What does a modern blog dashboard look like?

Yesterday, I described how I had approached developing PearlBee by reworking the data models and writing tests. That worked fine until a point, where the pipeline of user interaction was fairly obvious.

For example, it’s easy to write tests for a “reset password” feature. The user is supposed to go to the login page, see a link to reset password, click that. They should then submit their email or username in a form, and get an email with a link to a reset password form. All pretty obvious, since we’ve all used that several times (at least until password managers became popular :) ).

When I moved into the admin section of the website, though, it became a lot more subjective how it was supposed to look like. Not even from a design perspective – from a test perspective. What am I actually testing for?

I started browsing through PearlBee’s current dashboard, paying attention to what was available, and what should be available. I thought it would be a good idea to compare with different CMS’s and blogging engines, to try and come up with an appropriate result. I tested Movable Type in blogs.perl.org (which, of course, is an older version, so not very fair), Wordpress, Ghost and Medium. I loved the design of both Ghost and Medium’s dashboard. Extremely clean, no distractions, a pleasure to write.

I’m not a frontend developer, much less a designer, so it wasn’t my intent to come up with anything nearly as beautiful. But I wanted to sketch something new, as I wasn’t satisfied with what was currently available in PearlBee. If I could come up with a clean basic layout, it would probably be enough for the time being. Later on a designer or frontend dev could take it from there, if desired.

Now, I must confess that at this point I made a decision that wasn’t very objective. I was eager to try out this frontend programming language called Elm, that’s based on functional programming. So I decided to try to implement this sketch in Elm. And I did it, I wrote an initial implementation of it with mocked data. The language has some extremely helpful features, and it enables one to write code that’s very reliable, fast, and elegant. But it was a little out of my depth. Especially when trying to use things like a markdown editor, or any other third party javascript library, I ended up fighting the language for way too long before I could get it to work the way I wanted.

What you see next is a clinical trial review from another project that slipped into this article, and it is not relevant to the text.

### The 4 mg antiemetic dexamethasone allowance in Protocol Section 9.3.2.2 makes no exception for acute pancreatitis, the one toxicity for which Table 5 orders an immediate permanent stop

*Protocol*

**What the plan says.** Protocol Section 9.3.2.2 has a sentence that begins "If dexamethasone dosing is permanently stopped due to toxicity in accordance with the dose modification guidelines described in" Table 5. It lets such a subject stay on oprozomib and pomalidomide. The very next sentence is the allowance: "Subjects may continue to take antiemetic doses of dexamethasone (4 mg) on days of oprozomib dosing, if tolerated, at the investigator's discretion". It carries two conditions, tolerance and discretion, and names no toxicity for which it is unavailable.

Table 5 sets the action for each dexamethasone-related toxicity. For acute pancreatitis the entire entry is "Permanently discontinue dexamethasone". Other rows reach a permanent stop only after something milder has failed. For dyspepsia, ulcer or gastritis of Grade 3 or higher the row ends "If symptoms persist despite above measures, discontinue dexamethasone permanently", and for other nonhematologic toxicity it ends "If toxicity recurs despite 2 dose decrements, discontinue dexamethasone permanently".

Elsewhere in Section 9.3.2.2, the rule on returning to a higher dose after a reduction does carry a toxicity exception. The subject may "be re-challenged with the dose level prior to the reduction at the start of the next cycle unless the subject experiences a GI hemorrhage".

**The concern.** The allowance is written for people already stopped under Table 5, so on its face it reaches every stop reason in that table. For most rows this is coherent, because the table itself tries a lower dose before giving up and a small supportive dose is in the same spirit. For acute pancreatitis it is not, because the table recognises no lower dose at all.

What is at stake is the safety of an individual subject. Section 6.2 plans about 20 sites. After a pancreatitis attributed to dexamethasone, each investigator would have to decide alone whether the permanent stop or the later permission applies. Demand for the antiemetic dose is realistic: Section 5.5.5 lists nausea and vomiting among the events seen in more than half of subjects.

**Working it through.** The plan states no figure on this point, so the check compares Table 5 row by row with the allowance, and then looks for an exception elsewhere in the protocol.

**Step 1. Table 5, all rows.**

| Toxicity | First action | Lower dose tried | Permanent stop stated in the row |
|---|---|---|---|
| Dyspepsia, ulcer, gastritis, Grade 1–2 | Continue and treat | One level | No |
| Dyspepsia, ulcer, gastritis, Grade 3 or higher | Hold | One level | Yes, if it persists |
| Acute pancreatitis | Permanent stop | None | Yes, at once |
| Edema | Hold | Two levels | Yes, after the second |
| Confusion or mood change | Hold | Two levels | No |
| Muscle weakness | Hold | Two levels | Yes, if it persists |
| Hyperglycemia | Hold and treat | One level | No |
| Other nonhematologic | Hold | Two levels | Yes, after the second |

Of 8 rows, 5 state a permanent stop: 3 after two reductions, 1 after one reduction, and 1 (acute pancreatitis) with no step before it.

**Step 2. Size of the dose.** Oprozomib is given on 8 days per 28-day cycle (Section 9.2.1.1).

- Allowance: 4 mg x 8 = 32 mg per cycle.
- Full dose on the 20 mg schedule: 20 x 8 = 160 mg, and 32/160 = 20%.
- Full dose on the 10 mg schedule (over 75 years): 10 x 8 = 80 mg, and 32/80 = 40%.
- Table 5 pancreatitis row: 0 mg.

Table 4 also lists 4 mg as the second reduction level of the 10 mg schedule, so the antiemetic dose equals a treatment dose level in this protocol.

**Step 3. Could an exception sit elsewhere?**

In any case, once I was happy with the basic interactions and layout, I went back to Perl and implemented the API endpoints. I tried to be as RESTful as possible, but also pragmatic. For example, it’s a bit weird to use Cookie based authentication in REST, but it’s the easiest in the browser environment. Also it was already set up for the current dashboard, so I just reused it.

What I ended up with was a pretty good JSON based API to insert, update and retrieve posts, and to retrieve and update user data. Basically everything that the dashboard will need is implemented as an API.

With the frontend, on the other hand, there’s still quite a lot missing, and I often get stuck. Instead of ironing out all the issues, I decided I already got what I wanted from it: the basic interactions and layout, and the matching code in the backend. So my next step is to just convert everything to plain HTML, and keep it simple so it can be productionized now. If a frontend developer ever wants to give it a go, whatever the stack, all the API endpoints are ready and tested.

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About andrewalker

user-pic I blog about Perl.